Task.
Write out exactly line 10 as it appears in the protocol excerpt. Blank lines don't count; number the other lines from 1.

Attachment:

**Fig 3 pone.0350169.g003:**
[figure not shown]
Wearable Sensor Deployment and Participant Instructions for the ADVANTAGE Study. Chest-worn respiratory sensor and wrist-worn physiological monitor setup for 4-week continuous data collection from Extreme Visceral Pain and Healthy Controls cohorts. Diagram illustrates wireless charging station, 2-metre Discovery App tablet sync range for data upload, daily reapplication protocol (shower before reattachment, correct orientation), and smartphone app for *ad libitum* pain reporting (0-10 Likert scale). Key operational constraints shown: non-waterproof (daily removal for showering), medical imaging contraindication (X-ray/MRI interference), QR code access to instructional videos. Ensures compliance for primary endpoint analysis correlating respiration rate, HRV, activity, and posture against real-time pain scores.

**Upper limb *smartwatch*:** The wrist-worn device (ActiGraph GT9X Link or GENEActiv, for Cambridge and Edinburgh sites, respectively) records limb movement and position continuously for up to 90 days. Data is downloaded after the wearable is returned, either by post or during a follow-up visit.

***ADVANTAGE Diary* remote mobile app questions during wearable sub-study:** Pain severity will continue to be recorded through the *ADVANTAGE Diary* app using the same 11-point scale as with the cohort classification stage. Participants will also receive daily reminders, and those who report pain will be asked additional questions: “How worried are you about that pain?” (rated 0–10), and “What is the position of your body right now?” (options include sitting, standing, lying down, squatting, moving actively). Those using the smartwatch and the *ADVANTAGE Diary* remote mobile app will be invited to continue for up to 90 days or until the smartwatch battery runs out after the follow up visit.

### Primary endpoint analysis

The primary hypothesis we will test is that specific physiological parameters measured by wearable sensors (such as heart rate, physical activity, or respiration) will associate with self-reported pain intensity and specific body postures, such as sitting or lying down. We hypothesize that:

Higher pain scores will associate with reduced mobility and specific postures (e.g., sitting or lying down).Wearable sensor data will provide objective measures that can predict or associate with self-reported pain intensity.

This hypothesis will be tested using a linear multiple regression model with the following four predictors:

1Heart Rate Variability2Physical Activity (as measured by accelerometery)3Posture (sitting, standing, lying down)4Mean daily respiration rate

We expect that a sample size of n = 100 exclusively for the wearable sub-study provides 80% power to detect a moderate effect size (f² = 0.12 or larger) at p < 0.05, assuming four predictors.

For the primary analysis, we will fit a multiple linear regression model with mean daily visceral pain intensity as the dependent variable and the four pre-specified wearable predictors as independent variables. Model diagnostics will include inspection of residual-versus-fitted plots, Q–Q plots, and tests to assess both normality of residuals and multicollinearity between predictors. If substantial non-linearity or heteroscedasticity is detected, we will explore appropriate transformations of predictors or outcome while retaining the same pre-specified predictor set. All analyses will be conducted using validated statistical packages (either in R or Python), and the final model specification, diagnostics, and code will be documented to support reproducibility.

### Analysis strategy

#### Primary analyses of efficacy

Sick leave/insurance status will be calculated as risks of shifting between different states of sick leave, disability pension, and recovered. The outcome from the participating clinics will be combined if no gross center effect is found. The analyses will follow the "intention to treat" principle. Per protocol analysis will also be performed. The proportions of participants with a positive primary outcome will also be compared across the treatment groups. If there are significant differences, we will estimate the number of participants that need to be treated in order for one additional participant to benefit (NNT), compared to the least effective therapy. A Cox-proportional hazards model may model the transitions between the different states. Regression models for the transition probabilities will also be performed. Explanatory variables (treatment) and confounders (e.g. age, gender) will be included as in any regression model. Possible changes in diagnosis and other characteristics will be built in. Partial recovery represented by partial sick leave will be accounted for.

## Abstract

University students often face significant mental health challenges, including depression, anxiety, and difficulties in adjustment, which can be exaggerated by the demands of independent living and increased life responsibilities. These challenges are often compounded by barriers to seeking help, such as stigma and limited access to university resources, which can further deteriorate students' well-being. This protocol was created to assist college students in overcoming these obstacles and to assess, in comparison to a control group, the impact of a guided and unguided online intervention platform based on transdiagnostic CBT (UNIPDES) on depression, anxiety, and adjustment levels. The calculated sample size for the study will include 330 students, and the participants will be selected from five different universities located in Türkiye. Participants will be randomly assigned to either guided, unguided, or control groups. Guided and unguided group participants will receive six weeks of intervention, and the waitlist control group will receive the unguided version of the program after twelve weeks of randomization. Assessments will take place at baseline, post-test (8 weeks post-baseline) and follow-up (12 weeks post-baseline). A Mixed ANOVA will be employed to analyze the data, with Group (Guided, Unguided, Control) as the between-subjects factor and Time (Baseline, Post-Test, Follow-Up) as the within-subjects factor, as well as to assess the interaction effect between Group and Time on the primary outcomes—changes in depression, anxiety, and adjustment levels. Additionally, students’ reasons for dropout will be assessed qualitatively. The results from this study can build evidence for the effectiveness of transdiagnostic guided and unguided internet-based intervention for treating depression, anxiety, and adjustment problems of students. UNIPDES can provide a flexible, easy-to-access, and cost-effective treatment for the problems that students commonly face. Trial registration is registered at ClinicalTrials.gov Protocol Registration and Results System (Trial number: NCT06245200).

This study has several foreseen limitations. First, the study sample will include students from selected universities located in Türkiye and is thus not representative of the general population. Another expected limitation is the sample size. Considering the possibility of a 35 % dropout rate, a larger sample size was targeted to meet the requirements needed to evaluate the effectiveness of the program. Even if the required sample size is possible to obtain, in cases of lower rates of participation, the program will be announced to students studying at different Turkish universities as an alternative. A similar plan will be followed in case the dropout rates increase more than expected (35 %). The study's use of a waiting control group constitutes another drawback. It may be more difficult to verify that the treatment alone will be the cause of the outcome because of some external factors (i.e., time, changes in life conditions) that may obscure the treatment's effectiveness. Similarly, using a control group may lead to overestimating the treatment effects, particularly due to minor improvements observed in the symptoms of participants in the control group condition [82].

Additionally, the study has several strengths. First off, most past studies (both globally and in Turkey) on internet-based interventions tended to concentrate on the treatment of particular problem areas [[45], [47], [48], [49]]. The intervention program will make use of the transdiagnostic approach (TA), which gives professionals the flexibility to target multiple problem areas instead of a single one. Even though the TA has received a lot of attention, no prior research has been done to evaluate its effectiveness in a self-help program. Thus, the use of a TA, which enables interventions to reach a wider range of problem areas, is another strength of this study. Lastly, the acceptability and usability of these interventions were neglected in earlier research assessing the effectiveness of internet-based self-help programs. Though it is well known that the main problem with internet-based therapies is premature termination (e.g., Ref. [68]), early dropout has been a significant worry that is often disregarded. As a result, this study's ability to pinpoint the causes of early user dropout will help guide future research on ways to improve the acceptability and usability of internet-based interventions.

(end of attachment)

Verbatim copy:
1Heart Rate Variability2Physical Activity (as measured by accelerometery)3Posture (sitting, standing, lying down)4Mean daily respiration rate